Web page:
All leaders can coach – a practical, collaborative model

Ann Knights, Accredited Ashridge Coach and Faculty Lead on the Ashridge Masters in Coaching shares the four phases of the PAIR model to help leaders empower, support and develop colleagues to navigate this VUCA world.

In my previous blog Why leaders who coach are more important now than ever, I made the case for the “coaching leader” – and shared my firm view that all leaders can coach, and can spot opportunities to have helpful coaching conversations in their day to day interactions. Indeed, I think that our very uncertain and high-pressure contexts make this essential.

What then is a helpful and practical way for leaders to prepare for and carry out spontaneous coaching conversations in an uncertain and ambiguous context? (Yes, you can and should prepare to be spontaneous; ask Improv comedians – or musicians, footballers or even surgeons for that matter!)

We think the PAIR process model, devised by Denham-Vaughn and Gawlinski (2012) for the busy clinicians and leaders in the UK National Health Service earlier in the decade, does the trick rather well. They recognized the popularity of problem-solving, coach or leader-led models like GROW*, and like us, wanted to find an equally easy to follow an approach which takes account of complexity and emergence, the importance of relationship and which employs awareness of the total situation and “life space”* to plan action.

The four phases of the PAIR model are:

P - Presence

A – Agreement

I – Intervention

R – Review

The model works both as a step by step process and as an iterative loop. Like good old GROW (which, by the way, sits quite happily in the “Intervention” phase of PAIR as one potential intervention).

We set out the phases in a little more detail below.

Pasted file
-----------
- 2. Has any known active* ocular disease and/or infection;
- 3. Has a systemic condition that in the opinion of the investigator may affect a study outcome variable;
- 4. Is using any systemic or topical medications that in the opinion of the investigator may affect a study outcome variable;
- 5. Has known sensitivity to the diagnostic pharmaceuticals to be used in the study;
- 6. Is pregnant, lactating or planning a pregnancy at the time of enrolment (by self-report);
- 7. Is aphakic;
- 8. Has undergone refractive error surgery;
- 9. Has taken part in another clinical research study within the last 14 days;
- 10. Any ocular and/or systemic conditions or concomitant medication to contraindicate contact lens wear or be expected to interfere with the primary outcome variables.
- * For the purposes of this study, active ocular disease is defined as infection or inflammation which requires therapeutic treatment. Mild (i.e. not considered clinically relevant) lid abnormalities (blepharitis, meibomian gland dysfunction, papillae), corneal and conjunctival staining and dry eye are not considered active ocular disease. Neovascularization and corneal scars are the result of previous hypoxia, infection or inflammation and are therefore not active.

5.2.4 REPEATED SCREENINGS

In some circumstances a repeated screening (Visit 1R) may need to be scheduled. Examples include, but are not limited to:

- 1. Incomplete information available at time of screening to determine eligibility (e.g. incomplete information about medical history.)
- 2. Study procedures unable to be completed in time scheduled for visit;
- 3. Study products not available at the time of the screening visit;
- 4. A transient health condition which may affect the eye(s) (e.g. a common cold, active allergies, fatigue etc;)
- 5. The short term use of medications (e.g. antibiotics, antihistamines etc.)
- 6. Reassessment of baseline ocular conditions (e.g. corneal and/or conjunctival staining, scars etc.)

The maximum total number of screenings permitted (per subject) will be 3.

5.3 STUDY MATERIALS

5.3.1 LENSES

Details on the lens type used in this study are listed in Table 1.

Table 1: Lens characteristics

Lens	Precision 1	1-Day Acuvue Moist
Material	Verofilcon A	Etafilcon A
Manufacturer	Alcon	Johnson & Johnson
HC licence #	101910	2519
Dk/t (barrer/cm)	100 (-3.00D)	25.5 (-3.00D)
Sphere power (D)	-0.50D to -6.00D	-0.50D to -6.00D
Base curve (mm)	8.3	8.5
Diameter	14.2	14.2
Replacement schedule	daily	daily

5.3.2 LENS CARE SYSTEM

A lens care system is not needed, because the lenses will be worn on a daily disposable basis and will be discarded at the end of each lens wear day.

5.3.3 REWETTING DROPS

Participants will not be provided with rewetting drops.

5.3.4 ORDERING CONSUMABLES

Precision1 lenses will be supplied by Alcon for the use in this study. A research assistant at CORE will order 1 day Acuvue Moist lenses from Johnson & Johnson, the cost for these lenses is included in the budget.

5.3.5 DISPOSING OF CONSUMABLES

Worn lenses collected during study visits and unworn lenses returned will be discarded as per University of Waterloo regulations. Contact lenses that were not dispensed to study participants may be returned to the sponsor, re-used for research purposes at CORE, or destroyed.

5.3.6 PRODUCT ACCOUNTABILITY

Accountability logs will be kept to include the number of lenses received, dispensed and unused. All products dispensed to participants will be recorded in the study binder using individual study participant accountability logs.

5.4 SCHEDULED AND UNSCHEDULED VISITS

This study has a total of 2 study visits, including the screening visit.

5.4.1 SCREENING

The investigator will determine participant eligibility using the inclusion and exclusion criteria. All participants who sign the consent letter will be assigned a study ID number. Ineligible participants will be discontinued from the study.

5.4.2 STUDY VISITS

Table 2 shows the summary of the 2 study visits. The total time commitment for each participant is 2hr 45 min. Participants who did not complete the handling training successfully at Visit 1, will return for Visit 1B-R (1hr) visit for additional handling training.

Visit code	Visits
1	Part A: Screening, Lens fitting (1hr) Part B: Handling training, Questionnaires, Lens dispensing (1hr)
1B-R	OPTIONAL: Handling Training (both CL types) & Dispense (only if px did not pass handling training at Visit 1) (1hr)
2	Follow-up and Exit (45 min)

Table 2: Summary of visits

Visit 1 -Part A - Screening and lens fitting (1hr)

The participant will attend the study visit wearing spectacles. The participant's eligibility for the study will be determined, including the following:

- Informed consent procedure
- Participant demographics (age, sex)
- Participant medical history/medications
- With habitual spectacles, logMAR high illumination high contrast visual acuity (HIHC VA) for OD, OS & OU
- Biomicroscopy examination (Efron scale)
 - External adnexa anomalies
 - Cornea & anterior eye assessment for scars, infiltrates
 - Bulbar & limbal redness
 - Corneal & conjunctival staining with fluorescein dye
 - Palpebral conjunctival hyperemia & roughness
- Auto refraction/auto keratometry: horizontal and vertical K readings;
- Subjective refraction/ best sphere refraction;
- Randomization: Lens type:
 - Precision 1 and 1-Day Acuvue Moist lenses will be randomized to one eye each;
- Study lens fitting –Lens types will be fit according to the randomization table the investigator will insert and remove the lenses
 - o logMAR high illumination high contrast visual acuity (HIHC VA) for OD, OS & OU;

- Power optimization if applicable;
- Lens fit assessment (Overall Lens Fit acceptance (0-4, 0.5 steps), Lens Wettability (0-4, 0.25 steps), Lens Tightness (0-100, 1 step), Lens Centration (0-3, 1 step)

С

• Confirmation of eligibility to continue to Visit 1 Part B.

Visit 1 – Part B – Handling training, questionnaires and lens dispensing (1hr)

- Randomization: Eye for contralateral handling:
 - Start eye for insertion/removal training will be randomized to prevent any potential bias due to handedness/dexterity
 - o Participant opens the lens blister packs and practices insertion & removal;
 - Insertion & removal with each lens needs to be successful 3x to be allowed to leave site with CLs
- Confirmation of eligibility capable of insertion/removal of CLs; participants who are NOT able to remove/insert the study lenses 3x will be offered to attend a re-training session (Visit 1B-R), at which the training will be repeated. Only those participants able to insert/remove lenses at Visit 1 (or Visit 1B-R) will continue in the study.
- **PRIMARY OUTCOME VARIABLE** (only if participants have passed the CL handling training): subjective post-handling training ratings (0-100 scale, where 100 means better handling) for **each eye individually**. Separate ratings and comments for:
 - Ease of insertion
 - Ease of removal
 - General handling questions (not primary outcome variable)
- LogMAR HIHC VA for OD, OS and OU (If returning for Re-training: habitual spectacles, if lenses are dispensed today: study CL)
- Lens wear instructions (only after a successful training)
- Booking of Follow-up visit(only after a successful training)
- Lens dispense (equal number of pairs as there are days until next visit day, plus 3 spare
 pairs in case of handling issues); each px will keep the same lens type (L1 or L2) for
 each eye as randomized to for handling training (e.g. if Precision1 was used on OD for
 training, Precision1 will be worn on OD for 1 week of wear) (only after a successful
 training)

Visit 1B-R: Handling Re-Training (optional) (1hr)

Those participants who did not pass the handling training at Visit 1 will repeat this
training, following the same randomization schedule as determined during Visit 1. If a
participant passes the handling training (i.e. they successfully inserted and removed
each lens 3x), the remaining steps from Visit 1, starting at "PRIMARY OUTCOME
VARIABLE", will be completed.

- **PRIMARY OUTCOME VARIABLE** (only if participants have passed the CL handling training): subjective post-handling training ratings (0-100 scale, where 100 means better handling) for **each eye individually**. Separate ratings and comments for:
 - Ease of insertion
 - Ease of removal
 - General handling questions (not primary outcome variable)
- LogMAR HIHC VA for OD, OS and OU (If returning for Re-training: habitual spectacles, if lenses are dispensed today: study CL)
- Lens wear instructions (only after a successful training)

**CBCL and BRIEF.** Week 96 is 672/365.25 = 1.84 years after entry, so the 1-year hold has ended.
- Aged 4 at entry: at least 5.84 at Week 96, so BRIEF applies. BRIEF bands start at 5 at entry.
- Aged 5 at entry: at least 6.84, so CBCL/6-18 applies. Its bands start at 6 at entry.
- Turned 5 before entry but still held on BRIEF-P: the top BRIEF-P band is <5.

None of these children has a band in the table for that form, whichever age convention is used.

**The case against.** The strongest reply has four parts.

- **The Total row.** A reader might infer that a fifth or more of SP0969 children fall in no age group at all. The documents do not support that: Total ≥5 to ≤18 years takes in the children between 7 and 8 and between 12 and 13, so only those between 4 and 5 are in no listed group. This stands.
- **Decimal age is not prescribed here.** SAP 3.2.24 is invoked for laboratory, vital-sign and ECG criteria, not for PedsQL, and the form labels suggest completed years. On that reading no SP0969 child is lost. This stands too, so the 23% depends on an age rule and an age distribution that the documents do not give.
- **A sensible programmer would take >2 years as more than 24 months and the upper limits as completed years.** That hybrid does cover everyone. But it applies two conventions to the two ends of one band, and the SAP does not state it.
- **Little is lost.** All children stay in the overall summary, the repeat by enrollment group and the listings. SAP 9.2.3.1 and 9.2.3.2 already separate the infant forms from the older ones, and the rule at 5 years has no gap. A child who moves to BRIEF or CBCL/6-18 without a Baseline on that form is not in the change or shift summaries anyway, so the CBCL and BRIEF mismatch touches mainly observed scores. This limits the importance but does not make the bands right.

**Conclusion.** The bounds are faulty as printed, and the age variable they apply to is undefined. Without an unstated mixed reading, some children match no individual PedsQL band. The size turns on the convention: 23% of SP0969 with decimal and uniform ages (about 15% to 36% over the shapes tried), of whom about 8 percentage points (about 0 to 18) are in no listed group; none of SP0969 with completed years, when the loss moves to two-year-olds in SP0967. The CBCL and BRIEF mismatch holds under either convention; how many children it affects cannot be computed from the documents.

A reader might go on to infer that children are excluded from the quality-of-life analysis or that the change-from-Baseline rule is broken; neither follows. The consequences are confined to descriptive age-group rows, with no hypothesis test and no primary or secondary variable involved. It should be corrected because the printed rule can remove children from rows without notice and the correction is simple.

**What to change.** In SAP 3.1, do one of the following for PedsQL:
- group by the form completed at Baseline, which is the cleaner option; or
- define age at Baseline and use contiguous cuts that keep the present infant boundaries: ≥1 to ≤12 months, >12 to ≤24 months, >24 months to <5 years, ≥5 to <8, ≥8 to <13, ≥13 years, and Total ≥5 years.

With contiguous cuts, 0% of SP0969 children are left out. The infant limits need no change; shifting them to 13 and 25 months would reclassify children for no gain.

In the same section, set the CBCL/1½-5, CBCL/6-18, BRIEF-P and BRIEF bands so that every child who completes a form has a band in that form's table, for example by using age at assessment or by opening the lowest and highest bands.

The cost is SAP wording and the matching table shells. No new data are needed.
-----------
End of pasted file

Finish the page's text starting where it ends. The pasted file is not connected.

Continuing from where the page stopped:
The PAIR process model:

Presence: In this phase, leaders are concerned with how they are turning up (to the conversation) – and what they do when they have arrived*. It is common for people in organizations to run from one meeting to the next: or in the current context to dial into one meeting after the next – without even moving from one space to another. As a result, they find themselves in a constant state of distraction. A good coaching conversation requires you as a leader to “bring all of yourself and your potential to this moment” (Chidiac 2008). In our Coaching Skills for Leaders Program, we encourage participants to develop some practices to help them to become present – and to experience the difference, even in the simplest interactions, between being with someone who is present and someone whose mind is elsewhere. We hold the view that change happens in a relationship – and if you are not fully present and open to the other person, the potential for change is greatly reduced.

Agreement: Denham- Vaughn and Gawlinski pose the question “Have you ever been offered advice that you didn’t really want? Or felt that someone who is trying to help you has missed what is really important about the issue for you?” Most of us have, haven’t we? In these moments we have the experience of being done to, and a little bit of us withdraws and waits for it to be over. These misunderstandings are an inevitable part of being in a relationship. The problem arises when we do not have a chance to talk about the misunderstanding. The question that coaching leaders need to explicitly ask themselves is “How confident am I that I am really being helpful to the coachee?”. This might lead them to explicitly ask the coachee about the purpose of the coaching or ways of working together in the coaching conversation. Alternatively, it might lead them to notice how the coachee is responding and how the relationship feels to them. How you ask the question matters. PAIR invites leaders into a more collaborative way of working together. With this in mind, questions like, “Is there anything you would like from me?” “Would it help if I..?” are encouraged over the more formal, definite, and formulaic, “What are you hoping to achieve?” “What is your goal?”